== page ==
Ironically, still influential and pro-Hamas former Bolivian President Evo Morales criticized his country over the statement. He shared on X his disappointment that the statement did “not accurately reflect the real situation faced by Palestinians.” He condemned the “imperialist and colonial actions of the Zionist government.” Morales is one of the closest allies of Iran in Latin America together with Venezuela, Cuba and Nicaragua.

In Chile, where an estimated 350,000 Palestinians and their descendants live, making up the largest community in the diaspora outside the Middle East, Foreign Minister Alberto van Klaveren released a disgraceful statement on X immediately after Oct. 7. “We are following with great concern the terrorist attack against Israel and express solidarity with the victims and their relatives. We condemn the use of violence and demand its immediate stop. We keep our commitment to the peace process between Israel and Palestine.” Hamas? Not a word. Peace process? What peace process after a brutal attack and killings made by Hamas? The alleged “balance” that van Klaveren always tries to show in the international organizations this time was a demonstration of deep unbalanced political stance.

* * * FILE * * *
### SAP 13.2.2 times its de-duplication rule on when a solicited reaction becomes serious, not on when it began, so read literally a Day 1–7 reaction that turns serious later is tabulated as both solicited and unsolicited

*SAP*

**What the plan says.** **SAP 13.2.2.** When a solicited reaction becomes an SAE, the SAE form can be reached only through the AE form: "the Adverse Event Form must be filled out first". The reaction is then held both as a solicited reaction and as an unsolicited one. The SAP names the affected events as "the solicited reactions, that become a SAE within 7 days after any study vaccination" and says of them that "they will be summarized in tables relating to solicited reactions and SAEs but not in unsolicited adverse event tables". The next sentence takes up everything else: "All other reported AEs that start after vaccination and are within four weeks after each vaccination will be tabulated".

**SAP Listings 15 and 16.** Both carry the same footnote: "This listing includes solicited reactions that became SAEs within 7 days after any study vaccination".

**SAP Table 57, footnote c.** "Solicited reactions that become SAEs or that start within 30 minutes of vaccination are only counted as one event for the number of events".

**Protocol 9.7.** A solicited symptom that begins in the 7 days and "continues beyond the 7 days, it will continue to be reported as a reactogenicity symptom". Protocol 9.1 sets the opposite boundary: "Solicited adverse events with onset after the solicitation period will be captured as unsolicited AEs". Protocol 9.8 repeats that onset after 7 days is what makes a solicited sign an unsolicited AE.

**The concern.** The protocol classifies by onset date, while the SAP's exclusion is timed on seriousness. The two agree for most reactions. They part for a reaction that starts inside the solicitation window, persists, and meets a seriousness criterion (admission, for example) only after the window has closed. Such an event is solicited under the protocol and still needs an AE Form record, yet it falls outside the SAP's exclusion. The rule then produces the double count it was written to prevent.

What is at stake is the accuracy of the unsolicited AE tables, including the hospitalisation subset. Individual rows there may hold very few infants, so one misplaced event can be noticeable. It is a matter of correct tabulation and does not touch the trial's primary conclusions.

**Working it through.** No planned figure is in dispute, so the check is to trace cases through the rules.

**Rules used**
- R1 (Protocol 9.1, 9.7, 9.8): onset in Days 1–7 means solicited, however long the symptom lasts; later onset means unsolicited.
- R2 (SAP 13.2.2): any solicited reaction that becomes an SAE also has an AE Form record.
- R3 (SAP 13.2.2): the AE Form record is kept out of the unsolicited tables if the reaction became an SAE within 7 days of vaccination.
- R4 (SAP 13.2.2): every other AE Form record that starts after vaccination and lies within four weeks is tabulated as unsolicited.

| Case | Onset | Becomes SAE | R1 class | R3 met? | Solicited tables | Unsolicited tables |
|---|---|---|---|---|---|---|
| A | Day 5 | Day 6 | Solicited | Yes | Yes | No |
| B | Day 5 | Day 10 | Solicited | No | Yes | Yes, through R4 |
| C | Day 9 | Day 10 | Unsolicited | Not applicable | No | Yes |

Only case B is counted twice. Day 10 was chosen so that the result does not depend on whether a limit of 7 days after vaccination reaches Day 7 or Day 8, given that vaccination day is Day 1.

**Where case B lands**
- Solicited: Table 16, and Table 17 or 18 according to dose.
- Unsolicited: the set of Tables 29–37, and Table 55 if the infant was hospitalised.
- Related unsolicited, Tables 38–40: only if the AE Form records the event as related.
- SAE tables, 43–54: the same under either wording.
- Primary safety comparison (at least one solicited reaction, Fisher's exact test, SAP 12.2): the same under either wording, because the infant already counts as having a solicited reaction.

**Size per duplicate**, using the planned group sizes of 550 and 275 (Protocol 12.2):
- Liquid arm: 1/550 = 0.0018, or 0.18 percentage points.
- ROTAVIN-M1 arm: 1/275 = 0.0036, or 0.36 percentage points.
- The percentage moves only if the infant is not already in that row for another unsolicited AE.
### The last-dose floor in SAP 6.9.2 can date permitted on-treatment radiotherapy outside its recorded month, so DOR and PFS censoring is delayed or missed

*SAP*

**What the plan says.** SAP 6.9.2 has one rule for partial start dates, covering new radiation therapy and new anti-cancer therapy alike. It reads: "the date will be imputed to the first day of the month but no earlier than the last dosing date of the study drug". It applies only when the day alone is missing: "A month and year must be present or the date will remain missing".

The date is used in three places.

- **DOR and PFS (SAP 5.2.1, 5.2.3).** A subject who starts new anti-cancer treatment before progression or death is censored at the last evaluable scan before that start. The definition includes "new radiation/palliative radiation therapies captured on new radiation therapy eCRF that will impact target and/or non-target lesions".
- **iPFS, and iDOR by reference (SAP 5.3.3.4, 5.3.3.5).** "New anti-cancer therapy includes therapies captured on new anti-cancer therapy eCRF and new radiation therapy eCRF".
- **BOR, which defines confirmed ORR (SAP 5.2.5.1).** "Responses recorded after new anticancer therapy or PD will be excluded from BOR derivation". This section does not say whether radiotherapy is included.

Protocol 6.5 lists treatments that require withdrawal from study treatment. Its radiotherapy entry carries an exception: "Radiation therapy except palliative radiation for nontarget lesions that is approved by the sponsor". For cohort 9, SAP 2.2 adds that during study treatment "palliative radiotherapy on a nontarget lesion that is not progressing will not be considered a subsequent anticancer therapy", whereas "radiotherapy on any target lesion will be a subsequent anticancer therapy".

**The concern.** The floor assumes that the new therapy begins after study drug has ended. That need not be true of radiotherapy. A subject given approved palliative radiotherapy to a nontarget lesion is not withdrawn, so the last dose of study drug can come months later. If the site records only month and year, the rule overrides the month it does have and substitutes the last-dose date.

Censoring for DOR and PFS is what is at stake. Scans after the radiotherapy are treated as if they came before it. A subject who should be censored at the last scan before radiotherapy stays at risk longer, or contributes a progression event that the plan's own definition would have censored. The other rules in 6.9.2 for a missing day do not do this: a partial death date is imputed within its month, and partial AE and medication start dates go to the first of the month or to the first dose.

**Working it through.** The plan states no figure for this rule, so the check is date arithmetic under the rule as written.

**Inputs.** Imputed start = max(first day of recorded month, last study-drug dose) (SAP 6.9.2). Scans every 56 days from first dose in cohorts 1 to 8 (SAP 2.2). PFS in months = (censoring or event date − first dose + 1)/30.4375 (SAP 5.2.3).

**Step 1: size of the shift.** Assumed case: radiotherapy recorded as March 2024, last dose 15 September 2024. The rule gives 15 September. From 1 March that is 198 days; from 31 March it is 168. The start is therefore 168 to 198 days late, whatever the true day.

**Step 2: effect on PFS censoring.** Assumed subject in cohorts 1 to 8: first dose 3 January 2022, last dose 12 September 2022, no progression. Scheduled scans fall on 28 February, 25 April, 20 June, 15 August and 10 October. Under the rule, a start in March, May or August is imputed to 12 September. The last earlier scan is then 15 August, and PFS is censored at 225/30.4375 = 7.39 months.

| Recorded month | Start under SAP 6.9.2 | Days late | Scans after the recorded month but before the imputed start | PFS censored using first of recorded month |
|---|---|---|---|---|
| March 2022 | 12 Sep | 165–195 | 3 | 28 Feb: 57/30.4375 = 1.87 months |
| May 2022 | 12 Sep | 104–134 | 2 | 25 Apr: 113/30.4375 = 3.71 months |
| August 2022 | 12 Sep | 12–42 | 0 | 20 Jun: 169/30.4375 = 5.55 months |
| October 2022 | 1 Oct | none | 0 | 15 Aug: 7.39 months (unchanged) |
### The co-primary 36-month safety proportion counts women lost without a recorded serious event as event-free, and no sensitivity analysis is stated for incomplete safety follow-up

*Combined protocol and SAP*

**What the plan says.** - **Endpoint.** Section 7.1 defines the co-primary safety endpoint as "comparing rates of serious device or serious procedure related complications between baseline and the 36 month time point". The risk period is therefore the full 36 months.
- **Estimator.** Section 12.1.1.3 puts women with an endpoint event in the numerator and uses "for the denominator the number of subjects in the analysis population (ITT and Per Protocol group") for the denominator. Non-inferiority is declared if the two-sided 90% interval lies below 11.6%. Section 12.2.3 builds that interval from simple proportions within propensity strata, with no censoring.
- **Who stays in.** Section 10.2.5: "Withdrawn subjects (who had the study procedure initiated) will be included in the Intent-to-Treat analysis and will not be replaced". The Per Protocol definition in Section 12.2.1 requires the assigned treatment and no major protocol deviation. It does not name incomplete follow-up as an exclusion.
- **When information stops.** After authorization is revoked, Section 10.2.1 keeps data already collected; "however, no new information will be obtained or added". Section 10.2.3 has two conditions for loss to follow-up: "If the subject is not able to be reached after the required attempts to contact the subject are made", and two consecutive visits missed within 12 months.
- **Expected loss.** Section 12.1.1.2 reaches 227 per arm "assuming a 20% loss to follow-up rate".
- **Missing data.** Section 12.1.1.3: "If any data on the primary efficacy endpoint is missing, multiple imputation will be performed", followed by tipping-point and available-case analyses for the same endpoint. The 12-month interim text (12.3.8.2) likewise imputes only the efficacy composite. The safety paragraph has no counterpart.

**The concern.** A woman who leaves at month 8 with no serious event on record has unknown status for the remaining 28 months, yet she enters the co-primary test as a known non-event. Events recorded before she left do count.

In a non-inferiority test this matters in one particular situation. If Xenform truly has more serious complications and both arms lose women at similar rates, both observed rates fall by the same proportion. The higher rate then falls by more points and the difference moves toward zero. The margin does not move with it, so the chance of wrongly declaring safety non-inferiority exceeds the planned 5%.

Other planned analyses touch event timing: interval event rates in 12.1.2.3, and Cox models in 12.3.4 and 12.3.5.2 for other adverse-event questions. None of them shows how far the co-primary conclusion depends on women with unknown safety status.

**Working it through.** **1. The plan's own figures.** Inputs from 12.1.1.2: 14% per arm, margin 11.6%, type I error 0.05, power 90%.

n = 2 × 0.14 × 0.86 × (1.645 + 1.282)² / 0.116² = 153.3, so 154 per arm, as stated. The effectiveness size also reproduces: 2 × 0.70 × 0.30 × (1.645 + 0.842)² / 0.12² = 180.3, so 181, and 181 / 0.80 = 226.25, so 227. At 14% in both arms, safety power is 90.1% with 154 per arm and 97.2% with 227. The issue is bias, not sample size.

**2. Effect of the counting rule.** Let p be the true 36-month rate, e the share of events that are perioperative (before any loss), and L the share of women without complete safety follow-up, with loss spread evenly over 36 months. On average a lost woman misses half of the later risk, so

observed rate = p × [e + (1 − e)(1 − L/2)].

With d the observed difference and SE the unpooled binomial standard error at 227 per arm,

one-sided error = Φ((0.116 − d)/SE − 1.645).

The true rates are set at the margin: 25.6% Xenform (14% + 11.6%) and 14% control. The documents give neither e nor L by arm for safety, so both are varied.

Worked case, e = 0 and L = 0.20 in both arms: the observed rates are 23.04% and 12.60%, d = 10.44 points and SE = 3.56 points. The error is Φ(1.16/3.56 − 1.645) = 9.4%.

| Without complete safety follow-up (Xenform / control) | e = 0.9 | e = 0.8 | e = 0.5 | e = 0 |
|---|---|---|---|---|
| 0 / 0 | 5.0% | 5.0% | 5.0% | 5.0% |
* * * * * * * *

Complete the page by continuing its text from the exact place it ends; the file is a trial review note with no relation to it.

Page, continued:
Chilean President Gabriel Boric was absolutely unbalanced and as other leftist leaders in the region, he twisted the situation with evil: “From Chile, we will firmly urge peace in all areas, recognizing the right to exist for both states, Israel and Palestine, and for the peoples that inhabit them to have a dignified and safe life.” Like the foreign minister, Boric did not mention Hamas. Worse: he did not condemn Hamas and he did not care that there were Chileans among the victims and the hostages.